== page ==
If the Malfunction Indicator Lamp (MIL) is on, you'll want to plug in your scan tool to read the code(s) and any freeze frame data that might have been captured to help you in your diagnosis (if you scan tool or scanner software can display such information). Then, depending on what the code is, you'll want to look at various related PIDs to see what's going on with the sensors and system controls. Problem areas that are going to require some hybrid know-how include any faults related to the high voltage battery or charging system, any faults related to engine cranking, any faults related to the transmission, or any faults related to the hybrid control system.
Like other manufacturers, Toyota provides detailed diagnostic charts for all their fault codes. The charts include a description of the fault, the components involved, wiring diagrams and step-by-step checks that need to be made to isolate the fault.
To see some of the Toyota hybrid fault codes, click on the buttons below:
For faults that may not set a code, or for specific faults that seem especially troublesome or common, you should check to see if Toyota has issued a technical service bulletin. There are several such bulletins out on the Prius:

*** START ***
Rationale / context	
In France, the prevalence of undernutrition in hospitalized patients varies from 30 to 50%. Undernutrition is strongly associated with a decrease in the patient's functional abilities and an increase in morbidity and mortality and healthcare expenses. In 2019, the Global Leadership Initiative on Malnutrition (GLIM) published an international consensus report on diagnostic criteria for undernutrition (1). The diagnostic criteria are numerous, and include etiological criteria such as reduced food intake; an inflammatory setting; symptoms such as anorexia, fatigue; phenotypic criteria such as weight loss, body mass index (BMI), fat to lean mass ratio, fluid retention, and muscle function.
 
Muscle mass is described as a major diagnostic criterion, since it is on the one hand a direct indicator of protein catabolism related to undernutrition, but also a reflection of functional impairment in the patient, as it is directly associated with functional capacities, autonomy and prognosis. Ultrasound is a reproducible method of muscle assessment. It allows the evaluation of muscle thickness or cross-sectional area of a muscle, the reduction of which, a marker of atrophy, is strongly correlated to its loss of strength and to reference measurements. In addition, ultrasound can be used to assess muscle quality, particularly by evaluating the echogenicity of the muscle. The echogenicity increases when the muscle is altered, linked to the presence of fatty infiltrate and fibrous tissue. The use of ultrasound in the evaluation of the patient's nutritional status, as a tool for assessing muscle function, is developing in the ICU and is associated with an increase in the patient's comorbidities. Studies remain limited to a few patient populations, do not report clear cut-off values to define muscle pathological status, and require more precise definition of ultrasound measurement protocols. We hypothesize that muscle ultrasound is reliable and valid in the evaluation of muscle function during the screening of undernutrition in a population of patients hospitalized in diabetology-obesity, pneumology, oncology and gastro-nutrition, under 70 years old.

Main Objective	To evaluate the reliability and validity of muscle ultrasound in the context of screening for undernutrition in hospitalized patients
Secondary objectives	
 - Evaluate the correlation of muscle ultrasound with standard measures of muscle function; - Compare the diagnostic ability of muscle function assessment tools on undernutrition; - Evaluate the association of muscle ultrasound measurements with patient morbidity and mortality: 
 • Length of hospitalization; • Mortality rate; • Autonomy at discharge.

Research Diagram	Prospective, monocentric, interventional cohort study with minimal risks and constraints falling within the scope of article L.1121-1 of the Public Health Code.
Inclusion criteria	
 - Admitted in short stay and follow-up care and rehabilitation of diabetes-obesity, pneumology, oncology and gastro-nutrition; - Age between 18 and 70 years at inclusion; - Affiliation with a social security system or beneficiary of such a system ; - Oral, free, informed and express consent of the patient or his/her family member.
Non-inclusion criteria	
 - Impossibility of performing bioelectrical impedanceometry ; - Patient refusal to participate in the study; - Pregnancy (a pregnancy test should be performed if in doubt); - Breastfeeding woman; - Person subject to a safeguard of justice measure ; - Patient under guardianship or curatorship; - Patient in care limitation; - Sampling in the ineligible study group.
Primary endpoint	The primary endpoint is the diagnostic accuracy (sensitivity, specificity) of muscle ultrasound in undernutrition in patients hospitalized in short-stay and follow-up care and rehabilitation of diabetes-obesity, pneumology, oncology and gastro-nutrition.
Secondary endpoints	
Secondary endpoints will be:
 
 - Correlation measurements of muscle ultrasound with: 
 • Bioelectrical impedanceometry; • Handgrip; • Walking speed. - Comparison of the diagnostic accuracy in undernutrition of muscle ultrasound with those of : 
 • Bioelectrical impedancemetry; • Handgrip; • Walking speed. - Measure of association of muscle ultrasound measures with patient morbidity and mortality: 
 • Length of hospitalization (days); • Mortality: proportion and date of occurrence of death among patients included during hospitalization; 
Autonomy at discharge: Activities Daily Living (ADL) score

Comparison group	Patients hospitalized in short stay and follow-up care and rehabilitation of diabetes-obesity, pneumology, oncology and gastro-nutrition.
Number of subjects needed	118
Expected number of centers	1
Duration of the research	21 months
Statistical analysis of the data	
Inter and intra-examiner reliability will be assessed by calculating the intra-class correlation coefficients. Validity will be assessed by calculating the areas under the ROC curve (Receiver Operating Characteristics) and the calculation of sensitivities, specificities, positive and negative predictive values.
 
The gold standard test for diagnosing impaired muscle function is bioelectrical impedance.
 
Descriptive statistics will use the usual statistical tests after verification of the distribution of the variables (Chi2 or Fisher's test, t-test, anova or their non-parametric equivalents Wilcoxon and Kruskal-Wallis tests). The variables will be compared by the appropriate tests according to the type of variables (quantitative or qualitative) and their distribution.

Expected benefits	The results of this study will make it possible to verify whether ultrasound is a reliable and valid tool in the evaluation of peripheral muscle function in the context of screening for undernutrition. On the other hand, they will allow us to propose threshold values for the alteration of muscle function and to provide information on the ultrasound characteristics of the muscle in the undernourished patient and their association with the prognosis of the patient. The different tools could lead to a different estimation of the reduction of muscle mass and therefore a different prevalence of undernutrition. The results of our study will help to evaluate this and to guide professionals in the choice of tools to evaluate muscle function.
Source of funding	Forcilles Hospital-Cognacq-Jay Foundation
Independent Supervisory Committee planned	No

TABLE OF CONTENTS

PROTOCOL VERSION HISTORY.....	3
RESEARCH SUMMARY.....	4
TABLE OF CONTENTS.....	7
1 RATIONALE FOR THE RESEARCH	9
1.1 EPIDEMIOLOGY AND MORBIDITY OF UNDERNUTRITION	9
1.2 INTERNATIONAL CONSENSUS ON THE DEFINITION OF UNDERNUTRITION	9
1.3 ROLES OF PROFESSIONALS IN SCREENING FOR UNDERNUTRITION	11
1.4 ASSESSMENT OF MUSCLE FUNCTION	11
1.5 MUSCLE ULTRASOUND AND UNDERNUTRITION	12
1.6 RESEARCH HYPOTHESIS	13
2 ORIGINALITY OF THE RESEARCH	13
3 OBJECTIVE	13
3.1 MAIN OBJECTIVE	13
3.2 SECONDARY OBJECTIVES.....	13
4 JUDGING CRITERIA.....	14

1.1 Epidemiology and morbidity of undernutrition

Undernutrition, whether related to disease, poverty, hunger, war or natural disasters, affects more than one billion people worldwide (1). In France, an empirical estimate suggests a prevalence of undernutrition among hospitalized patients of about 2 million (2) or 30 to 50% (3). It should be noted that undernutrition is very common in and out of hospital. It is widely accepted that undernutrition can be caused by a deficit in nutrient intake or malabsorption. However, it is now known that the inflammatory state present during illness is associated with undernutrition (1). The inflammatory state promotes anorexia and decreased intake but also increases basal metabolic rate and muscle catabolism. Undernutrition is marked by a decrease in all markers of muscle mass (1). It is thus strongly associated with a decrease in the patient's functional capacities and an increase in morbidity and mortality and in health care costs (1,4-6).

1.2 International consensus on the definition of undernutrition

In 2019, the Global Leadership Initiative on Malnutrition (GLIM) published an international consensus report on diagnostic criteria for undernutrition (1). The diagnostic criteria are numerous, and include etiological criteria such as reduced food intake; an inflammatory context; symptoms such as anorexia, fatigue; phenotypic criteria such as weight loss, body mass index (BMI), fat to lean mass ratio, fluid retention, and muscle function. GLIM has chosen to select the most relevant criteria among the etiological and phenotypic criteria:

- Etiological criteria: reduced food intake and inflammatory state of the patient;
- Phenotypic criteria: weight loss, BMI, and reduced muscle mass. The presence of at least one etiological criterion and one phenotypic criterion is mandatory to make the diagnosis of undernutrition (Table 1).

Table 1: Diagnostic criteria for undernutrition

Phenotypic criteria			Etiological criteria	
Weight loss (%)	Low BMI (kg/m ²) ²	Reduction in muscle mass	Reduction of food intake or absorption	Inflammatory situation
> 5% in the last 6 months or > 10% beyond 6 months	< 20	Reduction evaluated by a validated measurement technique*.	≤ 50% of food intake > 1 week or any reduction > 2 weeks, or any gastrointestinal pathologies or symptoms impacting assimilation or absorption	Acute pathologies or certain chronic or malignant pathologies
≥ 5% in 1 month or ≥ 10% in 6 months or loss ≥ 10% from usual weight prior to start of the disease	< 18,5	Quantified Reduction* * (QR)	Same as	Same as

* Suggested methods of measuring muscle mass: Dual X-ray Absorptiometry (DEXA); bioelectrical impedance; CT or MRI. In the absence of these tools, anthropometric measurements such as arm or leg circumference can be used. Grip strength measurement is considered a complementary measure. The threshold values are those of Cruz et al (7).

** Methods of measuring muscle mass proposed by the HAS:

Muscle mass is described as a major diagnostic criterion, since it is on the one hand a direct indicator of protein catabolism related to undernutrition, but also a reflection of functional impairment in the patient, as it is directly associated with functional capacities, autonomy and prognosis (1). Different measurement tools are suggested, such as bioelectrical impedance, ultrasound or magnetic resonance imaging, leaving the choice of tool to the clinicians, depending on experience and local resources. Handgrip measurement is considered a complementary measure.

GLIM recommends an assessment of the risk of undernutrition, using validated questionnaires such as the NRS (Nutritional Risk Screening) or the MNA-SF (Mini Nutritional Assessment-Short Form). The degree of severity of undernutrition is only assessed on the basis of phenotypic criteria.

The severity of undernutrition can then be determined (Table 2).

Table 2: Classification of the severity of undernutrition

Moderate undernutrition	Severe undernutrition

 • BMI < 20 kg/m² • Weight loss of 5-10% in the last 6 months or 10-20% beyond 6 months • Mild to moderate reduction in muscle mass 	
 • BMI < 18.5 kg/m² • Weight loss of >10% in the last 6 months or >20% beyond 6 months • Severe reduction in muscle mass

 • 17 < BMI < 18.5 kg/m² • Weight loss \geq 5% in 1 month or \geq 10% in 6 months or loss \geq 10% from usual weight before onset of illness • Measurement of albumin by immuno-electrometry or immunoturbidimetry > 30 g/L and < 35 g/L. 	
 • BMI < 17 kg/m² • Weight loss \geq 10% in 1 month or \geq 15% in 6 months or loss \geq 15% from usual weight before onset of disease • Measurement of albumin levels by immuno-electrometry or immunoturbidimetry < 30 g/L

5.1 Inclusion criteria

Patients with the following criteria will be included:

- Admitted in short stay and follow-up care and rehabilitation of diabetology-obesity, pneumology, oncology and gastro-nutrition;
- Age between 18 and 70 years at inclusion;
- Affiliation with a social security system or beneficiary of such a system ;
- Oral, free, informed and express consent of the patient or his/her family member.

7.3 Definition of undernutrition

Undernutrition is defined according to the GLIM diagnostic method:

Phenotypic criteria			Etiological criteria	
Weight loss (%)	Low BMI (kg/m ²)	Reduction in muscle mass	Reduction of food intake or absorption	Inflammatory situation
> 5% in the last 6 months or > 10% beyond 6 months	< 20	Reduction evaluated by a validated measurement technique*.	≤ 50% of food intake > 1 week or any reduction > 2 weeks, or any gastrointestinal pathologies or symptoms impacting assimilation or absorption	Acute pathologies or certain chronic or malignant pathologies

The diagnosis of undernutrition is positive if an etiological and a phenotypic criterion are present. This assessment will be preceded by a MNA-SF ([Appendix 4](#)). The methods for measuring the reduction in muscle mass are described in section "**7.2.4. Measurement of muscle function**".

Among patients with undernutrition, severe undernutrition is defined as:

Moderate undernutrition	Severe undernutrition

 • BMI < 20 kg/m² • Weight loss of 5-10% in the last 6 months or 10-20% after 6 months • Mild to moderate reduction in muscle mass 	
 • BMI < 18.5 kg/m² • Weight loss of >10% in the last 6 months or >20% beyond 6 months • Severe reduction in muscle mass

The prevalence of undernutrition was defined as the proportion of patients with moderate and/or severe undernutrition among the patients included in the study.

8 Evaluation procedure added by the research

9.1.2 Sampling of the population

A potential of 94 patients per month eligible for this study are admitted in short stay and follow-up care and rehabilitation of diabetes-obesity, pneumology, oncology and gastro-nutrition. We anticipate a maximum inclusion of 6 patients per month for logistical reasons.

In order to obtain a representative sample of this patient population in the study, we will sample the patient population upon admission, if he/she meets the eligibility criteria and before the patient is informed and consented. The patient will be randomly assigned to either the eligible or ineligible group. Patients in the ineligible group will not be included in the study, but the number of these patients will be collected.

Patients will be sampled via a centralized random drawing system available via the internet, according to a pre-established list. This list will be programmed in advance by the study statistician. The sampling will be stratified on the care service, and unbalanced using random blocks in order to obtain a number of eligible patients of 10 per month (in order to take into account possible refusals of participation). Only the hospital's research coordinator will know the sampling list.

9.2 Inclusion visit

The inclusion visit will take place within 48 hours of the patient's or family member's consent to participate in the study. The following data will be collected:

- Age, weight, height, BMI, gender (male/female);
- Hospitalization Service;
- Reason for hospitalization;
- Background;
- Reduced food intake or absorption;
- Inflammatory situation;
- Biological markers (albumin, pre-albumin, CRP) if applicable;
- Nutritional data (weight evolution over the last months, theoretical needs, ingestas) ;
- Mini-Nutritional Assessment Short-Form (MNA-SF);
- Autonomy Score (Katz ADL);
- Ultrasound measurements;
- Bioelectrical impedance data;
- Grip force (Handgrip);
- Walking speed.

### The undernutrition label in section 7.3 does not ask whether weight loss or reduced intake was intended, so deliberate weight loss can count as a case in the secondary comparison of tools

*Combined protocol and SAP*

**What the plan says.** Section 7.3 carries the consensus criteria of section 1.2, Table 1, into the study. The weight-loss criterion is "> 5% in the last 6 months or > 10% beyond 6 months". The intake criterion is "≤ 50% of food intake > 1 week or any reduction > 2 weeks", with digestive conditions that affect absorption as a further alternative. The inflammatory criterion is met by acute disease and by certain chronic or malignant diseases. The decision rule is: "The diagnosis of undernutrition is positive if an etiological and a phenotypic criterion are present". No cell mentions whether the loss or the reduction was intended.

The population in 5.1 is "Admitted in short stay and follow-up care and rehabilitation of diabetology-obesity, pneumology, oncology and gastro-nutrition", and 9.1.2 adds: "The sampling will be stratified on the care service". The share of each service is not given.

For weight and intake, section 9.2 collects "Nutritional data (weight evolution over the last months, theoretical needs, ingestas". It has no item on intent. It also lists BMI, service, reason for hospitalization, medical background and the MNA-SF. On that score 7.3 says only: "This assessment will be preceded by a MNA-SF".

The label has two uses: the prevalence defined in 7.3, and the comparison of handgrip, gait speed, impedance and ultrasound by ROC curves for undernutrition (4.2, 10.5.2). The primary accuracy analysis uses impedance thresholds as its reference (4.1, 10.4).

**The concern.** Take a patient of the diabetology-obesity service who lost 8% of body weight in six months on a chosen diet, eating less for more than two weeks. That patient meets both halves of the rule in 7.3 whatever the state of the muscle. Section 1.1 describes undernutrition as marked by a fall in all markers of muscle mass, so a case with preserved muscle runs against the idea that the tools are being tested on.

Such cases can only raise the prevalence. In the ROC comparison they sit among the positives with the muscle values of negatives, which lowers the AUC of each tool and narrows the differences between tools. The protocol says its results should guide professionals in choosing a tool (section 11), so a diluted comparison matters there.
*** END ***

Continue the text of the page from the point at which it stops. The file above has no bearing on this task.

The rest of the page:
* EG021-02 -- 2001-2002 Prius, the MIL may come on and set a DTC P3125, which is an inverter malfunction code. The problem may be caused by a fault in the electronic control unit (ECU) or the hybrid inverter/converter assembly. The bulletin includes a detailed diagnostic chart that takes you through the step-by-step checks that are necessary to figure out what's wrong. The checks include using a scan tool to read the freeze frame data for the vehicle speed that was recorded when the fault occurred (typically between 25 and 44 mph), the acceleration sensor value (in percent), reading the MG2 motor speed (in rpm), doing some math to convert the MG2 recorded rpm to vehicle speed, and comparing the results to see where the error occurred. If the recorded vehicle speed is higher than the converted speed value from the MG2 reading, the ECU is at fault and needs to be replaced.
Like we said, this stuff gets rather complicated so you need to read the entire service bulletin, be familiar with the various hybrid components, and have a scan tool that can read the proper PIDs and freeze frame data.